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Ashley Morgan Calhoun and Paula Tohline were married at the United Methodist Church of Westport-Weston, Connecticut on Saturday, October 25, 1975.  They are still married – 36 years later.

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When Ashley and I decided to get married (we made that decision about a week after our first date), we started planning for the ceremony.  We wanted to do it right, so we had five pastors participating in our ceremony:

1.  Ashley (of course)
2.  Doug Verdin – the current pastor of my church, and under whom Ashley had served for two years before being appointed to Greenwich, where he served with:
3.  Arnold Miller – the pastor at my church, and with whom Ashley had served for four years before he was appointed elsewhere.  (Doug was the next and then current pastor at my church. Arnold requested that Ashley be appointed to serve with him again, when he was also appointed to Greenwich, so Arnold was Ashley’s senior pastor at the time we were married.)
4.  The Rev. Dr. Eugene Clayton Calhoun, Jr.  Ashley is a 6th generation pastor.  Which means that his dad was a pastor, who was the son of a pastor, who was the son of a pastor, and so on, and so on. . . Ashley  asked his Dad to be his best man.
5.  John Brown – When Ashley was appointed to Greenwich, a good friend of his was appointed to serve as his replacement.  Ashley asked John to be an usher.

There were undoubtedly several members of the clergy in attendance as well.

On to the ceremony:

As my Dad escorted me through the narthex of the church, just before going down the aisle, he whispered to me, “You can still back out!  Sure you’re ready for this?”  (He had also said the same thing – a little louder – when one of my girlfriends got married the year before I did.  She was the first of my “inner circle” to get married.  I don’t think she heard, but folks around us did, and others in attendance wondered what everyone was laughing about!)

We got down the aisle.  The question was asked of both of our families if they gave their blessings on the marriage.  They all answered in the affirmative (there was never any doubt).  My dad kissed me and turned to go to his seat by my mom.  He stepped on the train of my full-length veil.  The veil was attached to a “Juliet” cap, which was firmly attached to my head.  Daddy almost pulled me over on my back.  I took a balancing step forward.  There was the sound of gasps and ohs! throughout the congregation.  When he realized what was happening (he was clueless), he stepped off my veil just in time to keep it from ripping completely off of my cap.  There were some chuckles from the crowd, but a sigh of relief from me!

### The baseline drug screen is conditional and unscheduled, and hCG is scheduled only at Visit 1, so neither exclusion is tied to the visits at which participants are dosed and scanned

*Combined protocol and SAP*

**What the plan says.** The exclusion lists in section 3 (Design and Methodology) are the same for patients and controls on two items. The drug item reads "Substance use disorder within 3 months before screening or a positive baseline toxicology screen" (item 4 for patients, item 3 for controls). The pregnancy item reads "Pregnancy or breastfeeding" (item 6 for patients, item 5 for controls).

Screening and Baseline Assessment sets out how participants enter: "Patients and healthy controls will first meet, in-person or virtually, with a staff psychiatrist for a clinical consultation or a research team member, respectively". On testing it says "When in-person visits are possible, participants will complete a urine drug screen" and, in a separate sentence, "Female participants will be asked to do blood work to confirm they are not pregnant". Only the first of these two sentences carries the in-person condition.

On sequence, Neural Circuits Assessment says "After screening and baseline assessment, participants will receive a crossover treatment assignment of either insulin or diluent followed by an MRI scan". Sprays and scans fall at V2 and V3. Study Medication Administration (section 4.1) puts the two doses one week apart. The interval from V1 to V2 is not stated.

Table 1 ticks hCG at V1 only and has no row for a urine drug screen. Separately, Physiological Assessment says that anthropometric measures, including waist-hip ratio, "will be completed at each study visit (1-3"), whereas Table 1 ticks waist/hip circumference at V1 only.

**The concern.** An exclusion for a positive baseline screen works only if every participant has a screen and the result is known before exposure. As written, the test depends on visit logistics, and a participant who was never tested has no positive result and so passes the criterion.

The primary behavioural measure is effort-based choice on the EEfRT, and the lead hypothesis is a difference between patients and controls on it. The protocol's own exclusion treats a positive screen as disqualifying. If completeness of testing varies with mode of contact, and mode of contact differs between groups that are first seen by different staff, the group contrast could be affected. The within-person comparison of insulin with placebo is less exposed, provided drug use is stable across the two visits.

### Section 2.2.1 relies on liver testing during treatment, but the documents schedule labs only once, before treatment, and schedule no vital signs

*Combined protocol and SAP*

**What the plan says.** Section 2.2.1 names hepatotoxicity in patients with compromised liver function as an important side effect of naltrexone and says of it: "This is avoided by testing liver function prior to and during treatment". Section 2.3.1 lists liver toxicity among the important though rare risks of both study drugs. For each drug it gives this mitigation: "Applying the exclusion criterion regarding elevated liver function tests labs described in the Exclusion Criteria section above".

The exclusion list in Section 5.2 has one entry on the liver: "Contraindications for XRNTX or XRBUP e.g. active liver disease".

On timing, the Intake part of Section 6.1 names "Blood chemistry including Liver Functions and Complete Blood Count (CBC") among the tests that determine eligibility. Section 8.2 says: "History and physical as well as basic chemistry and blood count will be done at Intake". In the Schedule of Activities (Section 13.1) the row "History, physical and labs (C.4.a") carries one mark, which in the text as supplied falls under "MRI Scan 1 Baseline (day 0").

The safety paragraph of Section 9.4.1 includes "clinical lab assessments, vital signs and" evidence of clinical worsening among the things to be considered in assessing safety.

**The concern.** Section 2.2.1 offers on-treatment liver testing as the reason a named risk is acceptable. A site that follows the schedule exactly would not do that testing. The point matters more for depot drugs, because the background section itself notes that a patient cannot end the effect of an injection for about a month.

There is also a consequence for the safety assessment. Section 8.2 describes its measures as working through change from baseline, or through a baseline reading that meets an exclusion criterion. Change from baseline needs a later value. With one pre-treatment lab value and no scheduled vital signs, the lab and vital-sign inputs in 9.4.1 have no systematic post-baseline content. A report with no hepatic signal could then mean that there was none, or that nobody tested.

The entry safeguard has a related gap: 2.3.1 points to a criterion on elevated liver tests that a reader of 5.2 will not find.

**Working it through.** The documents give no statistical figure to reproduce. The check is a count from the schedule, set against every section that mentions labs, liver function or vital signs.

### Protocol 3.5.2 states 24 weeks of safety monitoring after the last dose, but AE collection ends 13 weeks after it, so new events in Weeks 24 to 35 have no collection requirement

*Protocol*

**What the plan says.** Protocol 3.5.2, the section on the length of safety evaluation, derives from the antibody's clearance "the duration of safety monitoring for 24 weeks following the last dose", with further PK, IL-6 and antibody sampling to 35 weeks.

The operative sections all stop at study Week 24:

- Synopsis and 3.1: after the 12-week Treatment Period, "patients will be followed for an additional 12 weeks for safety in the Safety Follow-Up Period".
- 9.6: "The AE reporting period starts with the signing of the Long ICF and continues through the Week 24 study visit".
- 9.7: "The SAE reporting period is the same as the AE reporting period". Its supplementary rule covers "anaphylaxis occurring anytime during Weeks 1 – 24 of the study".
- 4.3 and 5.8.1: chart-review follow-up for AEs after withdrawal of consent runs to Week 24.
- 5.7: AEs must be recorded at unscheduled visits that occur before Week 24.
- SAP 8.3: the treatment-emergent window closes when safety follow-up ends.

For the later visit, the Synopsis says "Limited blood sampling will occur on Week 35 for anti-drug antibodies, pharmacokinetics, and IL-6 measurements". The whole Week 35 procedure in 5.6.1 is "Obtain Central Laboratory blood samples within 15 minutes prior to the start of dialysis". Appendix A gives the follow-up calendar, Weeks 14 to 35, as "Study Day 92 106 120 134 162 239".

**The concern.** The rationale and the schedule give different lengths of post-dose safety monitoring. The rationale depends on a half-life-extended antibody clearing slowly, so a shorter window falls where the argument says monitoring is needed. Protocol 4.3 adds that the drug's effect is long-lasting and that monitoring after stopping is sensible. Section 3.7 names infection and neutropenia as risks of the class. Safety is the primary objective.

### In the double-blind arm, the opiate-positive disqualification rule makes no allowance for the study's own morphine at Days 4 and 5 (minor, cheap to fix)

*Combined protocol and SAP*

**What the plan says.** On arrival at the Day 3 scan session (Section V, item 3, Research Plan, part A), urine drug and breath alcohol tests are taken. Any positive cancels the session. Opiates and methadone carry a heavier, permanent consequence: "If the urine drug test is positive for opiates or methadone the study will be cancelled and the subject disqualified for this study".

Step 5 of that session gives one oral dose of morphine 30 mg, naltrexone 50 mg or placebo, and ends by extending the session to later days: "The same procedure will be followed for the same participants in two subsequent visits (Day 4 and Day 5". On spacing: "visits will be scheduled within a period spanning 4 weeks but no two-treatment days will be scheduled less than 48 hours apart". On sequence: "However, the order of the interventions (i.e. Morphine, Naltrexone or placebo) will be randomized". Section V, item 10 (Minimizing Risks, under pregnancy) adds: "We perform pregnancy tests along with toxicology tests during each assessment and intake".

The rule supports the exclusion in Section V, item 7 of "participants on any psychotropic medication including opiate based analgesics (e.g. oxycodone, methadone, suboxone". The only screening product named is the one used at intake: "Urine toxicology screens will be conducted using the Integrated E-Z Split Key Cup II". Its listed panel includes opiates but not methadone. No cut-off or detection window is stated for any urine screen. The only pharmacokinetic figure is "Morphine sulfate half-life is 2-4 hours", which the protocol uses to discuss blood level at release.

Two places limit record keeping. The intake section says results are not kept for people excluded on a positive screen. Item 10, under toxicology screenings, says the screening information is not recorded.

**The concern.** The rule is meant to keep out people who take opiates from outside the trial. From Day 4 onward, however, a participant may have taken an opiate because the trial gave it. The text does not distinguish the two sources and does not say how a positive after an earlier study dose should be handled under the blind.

When meeting with the officiating pastor, (and my then current pastor), Doug Verdin, we had informed him, confidently, that we would memorize our vows.  I have always disliked the idea of having the officiator “feed” the vows to the couple in short phrases to be repeated by them.

Ashley did beautifully on his (He better have!  He had already officiated at enough weddings to know the words backwards and forwards!). I knew them, too.  Really, I did.  But for some reason or other, my mind took off on a time warp to the 19th century, and instead of saying, “And thereto I pledge to you my faith,” I uttered, “And thereto I plight thee my troth.”  That phrase came out of nowhere and just flew out of my mouth.

All throughout the homily, Ashley was fixated on our officiating pastor’s drooping eyelid. “I had never noticed he had that before!” he told me later.  He does not remember a word of that homily.

I don’t think I was fixated on anything, but I don’t remember any of the homily either!

I had been a Vocal music and theater major in college.  I had loved the study of early Renaissance music, and asked a good friend’s early music quintet to play the music for our ceremony.  I had discussed with him, Jack Hutchinson, the music he would play.  We had chosen several different pieces to use as prelude, processional, and recessional.  They played flawlessly.  Unfortunately, we had not considered how long it would take for the wedding party to get back up the aisle after the ceremony.  By the time Ashley and I and our attendants had marched out, the music was coming to an end.  My mom had not yet made her grand exit!  She stood with my dad, waiting for the music to start.  There wasn’t any.  So, she turned to the musicians, lifted her hand, and gestured at them to play for her.  Hutch took the prompt, and managed to get the rest of the musicians to play something for her exit.  There was a lot of laughter at that, because my mom was known for her wit and personality – she danced back up the aisle!  She really enjoyed her time in the spotlight!

I would consider that we were, and still are, well-married.  Five pastors might not have upped the odds we would stay together, but it didn’t hurt, either!  We are still very much in love, and have stayed that way through the mostly better, and the infrequent worse.  The old French saying, “Plus qu’hier, moins que demain,”* certainly applied to our love then, and it applies to our love now.

Happy anniversary, my darling, wonderful husband and best friend, Ashley.  Here’s to at least 36 more. (We have to outdo your folks – they only got to 71!) 😆

I have indeed been blessed with the overflowing abundance of enough. . .

*(“More than yesterday, less than tomorrow”)

(wc 950)

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